As global travel boomed from the sixteenth to the twentieth century, Europeans and Americans became increasingly fascinated with Indian culture. Merchants, soldiers, and missionaries documented their visits to India and other foreign lands in illustrated accounts. Created using such techniques as engraving, aquatint, lithography, and photogravure, these subjects and designs were easily duplicated, and copies circulated widely. Publishers regularly edited, amended, or simply reprinted them in publications as varied as atlases, memoirs, and history books.
The spread of these images led to broader knowledge and interest in Indian culture—but also to the creation and proliferation of negative stereotypes. Ascetics, or religious figures who renounce material comforts, were depicted over the years as supernatural beings, devout penitents, militants, tricksters, and beggars. Religious ceremonies were interpreted within a Christian framework instead of a Hindu one, leading to misconceptions of devotees as sinners or fanatics. With the aid of Indian art, deities were catalogued as lovers, drug users, and creators of the cosmos, which fed generalizations of India as a sensual, spiritual land.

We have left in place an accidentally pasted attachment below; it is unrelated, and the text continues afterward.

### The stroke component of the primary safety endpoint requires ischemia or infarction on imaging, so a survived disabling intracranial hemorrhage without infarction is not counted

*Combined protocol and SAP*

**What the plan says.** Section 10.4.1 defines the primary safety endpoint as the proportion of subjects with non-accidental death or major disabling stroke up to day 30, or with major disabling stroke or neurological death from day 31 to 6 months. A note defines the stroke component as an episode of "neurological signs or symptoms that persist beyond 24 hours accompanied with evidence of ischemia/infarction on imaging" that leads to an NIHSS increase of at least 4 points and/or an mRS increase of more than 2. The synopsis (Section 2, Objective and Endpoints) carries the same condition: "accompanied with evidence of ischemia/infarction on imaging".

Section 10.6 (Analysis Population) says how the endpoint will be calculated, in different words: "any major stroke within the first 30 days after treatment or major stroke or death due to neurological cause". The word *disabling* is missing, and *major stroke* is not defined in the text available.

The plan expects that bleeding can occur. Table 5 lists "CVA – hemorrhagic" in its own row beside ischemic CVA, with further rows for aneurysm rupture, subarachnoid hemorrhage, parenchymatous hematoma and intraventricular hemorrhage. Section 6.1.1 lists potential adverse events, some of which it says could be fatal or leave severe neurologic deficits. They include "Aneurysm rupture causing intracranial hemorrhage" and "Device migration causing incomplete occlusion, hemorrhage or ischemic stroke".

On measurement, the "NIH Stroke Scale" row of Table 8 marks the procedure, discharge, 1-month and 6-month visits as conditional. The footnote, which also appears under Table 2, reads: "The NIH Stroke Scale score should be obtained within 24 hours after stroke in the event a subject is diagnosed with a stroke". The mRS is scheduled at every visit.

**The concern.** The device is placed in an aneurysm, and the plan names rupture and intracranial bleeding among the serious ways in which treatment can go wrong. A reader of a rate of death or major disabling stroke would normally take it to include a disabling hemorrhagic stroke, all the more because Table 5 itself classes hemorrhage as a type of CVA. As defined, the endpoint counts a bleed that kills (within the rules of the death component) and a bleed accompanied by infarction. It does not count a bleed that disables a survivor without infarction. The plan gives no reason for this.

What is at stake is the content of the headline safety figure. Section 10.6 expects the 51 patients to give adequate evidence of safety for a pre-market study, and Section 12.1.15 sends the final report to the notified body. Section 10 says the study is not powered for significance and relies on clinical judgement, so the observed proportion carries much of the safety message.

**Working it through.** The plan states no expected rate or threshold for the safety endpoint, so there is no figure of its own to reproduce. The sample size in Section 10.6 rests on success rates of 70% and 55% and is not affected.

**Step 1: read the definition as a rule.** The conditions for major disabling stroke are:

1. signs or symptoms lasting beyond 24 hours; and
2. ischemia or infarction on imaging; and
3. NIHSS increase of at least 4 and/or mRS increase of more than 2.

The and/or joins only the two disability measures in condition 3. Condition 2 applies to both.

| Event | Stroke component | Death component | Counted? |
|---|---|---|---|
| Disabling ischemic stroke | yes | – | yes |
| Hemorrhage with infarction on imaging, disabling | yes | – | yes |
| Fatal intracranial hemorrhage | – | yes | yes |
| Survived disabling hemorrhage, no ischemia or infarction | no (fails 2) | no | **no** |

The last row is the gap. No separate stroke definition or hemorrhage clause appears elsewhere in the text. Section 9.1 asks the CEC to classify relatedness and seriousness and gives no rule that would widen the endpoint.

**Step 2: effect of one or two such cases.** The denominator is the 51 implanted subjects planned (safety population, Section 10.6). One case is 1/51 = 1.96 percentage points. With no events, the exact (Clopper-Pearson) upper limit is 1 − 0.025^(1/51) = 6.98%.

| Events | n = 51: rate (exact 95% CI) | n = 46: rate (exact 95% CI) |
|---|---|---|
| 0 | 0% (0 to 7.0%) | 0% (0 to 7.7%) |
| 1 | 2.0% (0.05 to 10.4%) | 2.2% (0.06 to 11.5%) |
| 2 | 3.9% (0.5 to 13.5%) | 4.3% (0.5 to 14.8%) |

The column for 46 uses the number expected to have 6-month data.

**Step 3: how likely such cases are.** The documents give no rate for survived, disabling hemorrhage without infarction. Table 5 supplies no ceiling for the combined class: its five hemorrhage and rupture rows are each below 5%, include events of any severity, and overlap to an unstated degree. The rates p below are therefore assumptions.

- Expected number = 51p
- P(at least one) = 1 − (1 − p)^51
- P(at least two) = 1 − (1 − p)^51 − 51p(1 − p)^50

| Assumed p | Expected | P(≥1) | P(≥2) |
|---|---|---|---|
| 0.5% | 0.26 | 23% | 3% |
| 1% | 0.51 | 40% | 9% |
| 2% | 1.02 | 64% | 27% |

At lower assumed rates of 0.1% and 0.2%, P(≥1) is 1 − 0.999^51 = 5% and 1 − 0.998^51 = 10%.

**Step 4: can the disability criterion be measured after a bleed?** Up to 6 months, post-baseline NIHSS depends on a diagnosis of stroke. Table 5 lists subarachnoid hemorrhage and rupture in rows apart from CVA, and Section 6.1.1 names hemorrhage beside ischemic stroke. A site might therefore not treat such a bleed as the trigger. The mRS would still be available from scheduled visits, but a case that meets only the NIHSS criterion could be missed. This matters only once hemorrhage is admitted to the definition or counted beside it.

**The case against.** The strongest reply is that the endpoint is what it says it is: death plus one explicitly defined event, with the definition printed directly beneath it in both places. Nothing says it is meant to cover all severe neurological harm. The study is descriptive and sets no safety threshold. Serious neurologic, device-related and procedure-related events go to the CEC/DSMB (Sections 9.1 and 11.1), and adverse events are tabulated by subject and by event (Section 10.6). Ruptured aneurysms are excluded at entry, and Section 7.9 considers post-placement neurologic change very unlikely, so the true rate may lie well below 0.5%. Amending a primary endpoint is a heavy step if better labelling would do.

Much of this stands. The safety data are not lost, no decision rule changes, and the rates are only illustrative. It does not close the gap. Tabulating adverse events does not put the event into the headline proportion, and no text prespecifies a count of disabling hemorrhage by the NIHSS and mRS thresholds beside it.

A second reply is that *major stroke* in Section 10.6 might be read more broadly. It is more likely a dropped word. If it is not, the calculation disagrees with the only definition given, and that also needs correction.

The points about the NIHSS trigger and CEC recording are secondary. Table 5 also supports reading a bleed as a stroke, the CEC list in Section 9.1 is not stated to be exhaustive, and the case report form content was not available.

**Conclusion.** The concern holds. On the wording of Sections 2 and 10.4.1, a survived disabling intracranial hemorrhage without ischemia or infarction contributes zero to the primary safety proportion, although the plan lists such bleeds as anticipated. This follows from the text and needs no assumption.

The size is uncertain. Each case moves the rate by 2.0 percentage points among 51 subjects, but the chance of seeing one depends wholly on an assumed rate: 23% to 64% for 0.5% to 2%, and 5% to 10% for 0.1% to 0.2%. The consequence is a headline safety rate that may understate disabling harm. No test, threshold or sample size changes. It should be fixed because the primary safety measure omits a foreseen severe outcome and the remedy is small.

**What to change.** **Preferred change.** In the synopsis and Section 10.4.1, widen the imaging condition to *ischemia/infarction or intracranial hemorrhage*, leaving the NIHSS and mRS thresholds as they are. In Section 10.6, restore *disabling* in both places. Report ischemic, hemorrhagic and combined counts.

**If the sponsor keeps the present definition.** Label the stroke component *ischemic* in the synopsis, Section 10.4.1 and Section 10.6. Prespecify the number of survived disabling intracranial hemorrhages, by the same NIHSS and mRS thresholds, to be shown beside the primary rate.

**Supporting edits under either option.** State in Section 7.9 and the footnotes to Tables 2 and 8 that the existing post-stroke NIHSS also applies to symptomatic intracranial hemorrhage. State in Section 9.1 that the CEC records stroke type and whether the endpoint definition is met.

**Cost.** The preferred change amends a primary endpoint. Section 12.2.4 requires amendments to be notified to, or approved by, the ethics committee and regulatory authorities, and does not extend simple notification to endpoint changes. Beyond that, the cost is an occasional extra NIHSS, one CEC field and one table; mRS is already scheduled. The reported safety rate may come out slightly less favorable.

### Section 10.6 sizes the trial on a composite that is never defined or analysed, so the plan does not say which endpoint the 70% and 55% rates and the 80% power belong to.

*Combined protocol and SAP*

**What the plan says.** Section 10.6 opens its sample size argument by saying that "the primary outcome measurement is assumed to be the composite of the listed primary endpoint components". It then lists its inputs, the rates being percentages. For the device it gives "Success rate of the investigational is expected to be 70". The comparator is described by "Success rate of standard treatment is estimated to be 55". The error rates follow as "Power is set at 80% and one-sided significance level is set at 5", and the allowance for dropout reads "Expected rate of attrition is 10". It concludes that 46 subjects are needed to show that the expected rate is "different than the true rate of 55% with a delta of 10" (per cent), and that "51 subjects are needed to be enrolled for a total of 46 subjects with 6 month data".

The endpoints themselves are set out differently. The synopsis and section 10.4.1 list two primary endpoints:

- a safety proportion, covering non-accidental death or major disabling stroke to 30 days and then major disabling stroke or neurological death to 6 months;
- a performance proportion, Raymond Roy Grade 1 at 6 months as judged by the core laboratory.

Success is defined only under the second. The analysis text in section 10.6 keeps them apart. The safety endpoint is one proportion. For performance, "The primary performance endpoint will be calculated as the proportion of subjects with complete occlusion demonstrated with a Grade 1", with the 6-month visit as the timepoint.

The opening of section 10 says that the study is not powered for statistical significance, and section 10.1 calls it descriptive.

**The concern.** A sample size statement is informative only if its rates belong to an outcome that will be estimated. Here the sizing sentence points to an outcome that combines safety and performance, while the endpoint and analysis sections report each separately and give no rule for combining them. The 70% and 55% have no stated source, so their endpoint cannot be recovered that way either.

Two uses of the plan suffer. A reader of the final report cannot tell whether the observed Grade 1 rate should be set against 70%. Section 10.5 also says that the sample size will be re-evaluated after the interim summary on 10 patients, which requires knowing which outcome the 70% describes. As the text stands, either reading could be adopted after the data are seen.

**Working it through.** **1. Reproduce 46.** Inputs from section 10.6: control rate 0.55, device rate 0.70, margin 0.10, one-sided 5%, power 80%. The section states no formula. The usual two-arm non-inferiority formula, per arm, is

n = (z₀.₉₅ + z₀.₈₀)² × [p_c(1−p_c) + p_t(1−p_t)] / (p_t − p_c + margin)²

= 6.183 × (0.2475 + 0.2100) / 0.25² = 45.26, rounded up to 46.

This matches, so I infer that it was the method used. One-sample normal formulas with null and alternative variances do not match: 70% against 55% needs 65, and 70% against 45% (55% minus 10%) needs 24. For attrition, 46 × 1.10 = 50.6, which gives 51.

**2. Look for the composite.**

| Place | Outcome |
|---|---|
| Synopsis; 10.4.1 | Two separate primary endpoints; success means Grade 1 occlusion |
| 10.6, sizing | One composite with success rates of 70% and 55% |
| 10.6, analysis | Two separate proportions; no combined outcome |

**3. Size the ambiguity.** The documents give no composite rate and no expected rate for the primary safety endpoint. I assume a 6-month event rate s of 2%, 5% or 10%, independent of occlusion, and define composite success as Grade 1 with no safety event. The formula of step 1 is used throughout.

The fifty artworks in Strange and Wondrous, from the encyclopedic Robert J. Del Bontà collection, show how certain ascetics and Hindu practices became emblems for all that Europeans and Americans found exotic, repulsive, or remarkable in India. By tracing how these images were interpreted and reproduced over time, the exhibition also demonstrates how perceptions of Indian culture shifted through the centuries, from the Enlightenment to the colonial period and Christian missionary movement, and into modernity. Together these prints reveal structures of the European and American imagination as much as they encapsulate conceptions of India.